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Gordon Ramsay: A Culinary Genius in Doha When you were a child, what was your favorite food? Eggs Benedict. I’ve always loved having it in the morning; it’s all about the hollandaise sauce.

The Scottish-born chef Gordon Ramsay originally set out to become a professional soccer player, switching to catering college at age 19 following a knee injury. He went on to train under chef Marco Pierre White before deciding to specialize in French cuisine, working alongside Albert Roux at Le Gavroche in London and Guy Savoy and Joël Robuchon in Paris. His first Michelin star came in 1997, when he was chef at Aubergine. When he was 33, his own venture, Restaurant Gordon Ramsay, was awarded three Michelin stars. Today, his ever-growing chain of restaurants spans from Los Angeles and New York to Paris and Hong Kong, and he continues to appear on television series such as Kitchen Nightmares and MasterChef. The chef launched two restaurants in 2012 at The St. Regis Doha: Opal by Gordon Ramsay, which serves classic western dishes in a bistro-style environment, and a fine-dining space, Gordon Ramsay Restaurant.

Which meal most reminds you of home? Beef Wellington, which has become one of my signature dishes. It’s very versatile: you can change what meat you use (I recently used lamb) as well as the spices and secondary ingredients. Which is the dish you’re most proud of? King crab tortellini with lemongrass and tomato vinaigrette. It is simple and fresh and always impresses.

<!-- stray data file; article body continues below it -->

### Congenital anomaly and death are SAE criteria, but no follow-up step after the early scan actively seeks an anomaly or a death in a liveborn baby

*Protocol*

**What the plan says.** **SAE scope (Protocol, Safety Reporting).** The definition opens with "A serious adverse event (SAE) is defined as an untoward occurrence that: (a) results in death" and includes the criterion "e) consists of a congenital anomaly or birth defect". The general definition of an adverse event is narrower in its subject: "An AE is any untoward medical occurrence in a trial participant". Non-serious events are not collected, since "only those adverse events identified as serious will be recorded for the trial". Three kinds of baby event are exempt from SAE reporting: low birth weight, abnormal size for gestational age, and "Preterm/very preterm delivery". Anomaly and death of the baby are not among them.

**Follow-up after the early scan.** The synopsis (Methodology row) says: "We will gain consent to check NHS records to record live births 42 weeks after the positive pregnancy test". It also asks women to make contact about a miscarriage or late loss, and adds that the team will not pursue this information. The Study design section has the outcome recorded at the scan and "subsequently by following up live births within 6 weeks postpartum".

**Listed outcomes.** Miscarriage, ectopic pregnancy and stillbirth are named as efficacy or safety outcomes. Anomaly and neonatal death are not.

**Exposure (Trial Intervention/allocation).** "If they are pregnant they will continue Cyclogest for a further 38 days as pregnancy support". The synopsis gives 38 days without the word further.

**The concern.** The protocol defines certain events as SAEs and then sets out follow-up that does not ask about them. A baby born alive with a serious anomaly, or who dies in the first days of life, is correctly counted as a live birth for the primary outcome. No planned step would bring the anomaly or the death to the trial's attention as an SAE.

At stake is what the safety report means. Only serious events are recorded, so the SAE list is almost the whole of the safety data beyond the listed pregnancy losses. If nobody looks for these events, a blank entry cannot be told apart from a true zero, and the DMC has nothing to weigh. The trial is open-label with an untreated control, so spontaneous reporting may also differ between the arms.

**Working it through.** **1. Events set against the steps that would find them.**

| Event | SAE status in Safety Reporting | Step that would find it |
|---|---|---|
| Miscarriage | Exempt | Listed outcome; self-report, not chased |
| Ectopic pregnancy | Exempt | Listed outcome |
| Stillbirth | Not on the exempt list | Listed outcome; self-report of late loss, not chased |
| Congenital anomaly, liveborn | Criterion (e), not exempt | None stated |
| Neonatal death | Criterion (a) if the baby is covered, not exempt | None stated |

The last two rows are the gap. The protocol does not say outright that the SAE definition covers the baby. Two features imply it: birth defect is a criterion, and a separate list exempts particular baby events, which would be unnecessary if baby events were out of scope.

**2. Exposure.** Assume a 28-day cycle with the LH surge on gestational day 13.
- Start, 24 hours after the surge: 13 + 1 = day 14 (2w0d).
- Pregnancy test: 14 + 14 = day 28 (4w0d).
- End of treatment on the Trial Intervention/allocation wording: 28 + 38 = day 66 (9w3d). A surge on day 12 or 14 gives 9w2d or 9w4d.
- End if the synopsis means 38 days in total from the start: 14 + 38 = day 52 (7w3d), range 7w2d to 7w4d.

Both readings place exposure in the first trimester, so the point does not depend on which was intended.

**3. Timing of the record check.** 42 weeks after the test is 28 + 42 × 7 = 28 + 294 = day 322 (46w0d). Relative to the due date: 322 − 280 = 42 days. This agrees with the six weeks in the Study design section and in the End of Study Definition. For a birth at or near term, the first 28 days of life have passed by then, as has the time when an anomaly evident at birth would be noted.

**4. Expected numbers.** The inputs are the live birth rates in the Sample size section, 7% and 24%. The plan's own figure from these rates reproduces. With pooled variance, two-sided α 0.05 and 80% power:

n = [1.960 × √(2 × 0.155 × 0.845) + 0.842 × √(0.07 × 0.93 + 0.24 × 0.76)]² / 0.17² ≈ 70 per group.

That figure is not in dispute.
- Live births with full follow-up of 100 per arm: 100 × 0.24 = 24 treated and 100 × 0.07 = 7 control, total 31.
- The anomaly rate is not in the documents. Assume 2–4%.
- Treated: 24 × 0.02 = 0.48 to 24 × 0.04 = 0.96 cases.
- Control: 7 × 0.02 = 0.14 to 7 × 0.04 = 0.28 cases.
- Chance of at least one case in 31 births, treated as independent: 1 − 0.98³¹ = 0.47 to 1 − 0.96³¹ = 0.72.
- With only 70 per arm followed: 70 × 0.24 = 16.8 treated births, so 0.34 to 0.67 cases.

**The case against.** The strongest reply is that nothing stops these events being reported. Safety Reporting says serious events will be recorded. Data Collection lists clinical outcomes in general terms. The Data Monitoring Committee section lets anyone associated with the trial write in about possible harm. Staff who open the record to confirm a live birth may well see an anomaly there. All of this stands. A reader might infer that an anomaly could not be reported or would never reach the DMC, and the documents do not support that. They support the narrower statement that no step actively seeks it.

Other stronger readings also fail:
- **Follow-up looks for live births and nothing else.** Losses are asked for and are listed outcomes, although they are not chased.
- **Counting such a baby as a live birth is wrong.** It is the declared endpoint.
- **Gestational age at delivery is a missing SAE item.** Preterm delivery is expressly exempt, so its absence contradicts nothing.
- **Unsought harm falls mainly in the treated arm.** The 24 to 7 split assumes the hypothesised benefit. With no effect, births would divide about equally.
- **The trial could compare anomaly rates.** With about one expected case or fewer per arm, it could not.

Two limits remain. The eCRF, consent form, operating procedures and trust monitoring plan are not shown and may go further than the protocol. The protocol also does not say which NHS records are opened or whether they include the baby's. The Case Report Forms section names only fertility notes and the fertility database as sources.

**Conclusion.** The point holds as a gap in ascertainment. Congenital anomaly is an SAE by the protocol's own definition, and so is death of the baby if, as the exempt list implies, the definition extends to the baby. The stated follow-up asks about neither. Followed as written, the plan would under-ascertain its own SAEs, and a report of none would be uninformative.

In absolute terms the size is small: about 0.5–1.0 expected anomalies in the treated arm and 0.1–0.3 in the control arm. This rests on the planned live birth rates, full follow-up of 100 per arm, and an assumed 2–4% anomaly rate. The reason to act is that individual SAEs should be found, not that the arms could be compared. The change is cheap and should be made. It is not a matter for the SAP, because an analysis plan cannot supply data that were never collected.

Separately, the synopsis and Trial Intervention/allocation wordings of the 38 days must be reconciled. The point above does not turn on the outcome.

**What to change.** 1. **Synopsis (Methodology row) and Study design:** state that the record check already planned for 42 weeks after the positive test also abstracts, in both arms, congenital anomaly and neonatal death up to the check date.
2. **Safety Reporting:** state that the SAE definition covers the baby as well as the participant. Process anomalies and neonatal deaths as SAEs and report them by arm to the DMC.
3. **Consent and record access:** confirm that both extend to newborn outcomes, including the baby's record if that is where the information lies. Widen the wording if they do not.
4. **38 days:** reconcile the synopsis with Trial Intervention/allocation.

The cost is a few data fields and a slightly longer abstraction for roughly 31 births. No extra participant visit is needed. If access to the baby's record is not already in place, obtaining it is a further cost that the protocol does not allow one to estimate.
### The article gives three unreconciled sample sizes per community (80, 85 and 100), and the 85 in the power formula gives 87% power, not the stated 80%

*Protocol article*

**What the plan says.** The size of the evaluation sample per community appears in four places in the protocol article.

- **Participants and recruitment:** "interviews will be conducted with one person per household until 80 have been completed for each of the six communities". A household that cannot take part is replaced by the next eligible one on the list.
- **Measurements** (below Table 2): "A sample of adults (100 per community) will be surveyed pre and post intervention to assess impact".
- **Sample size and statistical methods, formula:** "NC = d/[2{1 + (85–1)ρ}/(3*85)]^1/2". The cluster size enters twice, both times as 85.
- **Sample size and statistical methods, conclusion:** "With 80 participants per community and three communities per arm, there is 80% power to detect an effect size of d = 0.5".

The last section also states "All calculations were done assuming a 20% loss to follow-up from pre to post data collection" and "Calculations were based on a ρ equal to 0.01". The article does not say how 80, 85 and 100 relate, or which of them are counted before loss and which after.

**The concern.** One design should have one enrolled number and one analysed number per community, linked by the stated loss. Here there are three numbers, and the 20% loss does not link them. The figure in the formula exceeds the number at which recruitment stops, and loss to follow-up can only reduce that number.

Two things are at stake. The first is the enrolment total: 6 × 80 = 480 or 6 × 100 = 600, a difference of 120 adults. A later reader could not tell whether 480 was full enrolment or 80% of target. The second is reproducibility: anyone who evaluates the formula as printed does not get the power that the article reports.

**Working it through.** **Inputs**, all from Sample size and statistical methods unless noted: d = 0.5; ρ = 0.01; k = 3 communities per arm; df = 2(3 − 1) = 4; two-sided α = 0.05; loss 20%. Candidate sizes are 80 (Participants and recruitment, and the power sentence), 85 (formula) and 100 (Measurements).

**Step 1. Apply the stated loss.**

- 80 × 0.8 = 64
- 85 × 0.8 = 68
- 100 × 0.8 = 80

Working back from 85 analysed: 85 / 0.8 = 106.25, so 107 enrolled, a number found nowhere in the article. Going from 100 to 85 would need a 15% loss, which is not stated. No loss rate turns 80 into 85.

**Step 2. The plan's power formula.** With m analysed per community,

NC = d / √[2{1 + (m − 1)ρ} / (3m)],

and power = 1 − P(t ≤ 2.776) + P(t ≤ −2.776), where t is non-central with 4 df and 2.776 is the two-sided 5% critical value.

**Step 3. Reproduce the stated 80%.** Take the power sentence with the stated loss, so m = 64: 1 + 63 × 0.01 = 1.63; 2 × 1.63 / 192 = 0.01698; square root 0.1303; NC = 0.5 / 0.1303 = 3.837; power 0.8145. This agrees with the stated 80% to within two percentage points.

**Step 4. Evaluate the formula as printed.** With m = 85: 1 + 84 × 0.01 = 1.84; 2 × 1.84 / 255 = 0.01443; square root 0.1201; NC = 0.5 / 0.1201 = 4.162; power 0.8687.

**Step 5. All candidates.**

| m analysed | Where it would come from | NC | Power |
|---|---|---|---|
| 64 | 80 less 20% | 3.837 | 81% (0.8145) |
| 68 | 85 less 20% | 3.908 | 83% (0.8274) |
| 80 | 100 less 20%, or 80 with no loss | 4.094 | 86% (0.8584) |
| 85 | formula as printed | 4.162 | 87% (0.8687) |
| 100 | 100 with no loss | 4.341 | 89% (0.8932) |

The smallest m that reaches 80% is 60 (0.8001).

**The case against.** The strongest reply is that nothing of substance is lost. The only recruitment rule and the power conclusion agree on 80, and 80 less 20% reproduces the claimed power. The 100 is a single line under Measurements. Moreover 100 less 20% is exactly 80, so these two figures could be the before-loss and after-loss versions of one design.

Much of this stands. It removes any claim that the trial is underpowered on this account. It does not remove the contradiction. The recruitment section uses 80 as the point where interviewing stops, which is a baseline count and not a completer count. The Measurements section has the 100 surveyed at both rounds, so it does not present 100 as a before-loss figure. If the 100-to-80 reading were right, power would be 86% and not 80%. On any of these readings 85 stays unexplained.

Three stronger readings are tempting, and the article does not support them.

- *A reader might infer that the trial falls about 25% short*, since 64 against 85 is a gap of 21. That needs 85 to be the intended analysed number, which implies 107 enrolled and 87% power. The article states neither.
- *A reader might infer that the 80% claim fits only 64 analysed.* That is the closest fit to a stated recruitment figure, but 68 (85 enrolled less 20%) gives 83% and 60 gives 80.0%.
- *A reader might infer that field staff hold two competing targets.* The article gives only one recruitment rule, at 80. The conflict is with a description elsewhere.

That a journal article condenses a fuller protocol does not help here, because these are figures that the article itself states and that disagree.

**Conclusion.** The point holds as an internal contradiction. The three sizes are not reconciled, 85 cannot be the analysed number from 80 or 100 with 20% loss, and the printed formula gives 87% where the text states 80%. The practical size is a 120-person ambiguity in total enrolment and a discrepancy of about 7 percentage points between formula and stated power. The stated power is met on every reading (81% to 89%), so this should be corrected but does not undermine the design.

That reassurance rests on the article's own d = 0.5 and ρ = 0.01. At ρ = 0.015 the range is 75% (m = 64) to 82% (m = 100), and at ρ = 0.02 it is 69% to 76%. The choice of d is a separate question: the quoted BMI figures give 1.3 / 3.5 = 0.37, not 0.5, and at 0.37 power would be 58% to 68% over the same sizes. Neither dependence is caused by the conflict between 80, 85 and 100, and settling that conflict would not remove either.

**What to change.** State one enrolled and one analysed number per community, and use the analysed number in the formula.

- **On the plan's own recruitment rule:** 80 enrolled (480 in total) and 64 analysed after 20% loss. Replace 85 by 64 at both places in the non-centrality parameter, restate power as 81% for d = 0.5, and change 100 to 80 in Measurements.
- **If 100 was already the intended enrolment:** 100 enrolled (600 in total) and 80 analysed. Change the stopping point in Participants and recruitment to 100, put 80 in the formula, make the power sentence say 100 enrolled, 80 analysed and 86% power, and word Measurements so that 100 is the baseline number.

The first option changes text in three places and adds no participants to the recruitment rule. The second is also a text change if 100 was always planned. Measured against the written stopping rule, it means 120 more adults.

Which dish do you most enjoy cooking? I love cooking all sorts; what I make depends on what mood I’m in and how long I want to spend in the kitchen. In my recent TV cooking series Ultimate Home Cooking, it was all about making tasty food at home: nothing too fancy, but great fish dishes, pies, desserts.

What’s been the most memorable moment of your career? Getting the first Michelin star for Restaurant Gordon Ramsay (and of course getting three a few years later). But every time I’ve opened a restaurant it has been a really proud moment. I now have 25 globally and 13 in London, and there’s more to come. I’ve been incredibly lucky to have my restaurant business, TV career and wonderful family.

Is there anything you’d rather buy than make? No. Cooking your own food is always a better and healthier option. I’m a big believer in cooking at home with the family. My kids do a lot of the cooking in the house and it’s much more enjoyable.

Are there any foods that you think are overrated? No, although anything that is processed or poor quality is never good in my book. I grew up in a household with very little money so we ate some horrible food – spam. That definitely isn’t something I’d eat now.

What do you eat when you’re home alone? Something quick and simple, such as a good-quality steak with salad and a homemade dressing. I always like to see what’s in the cupboard: you’d be surprised what you can make with just a few staple ingredients.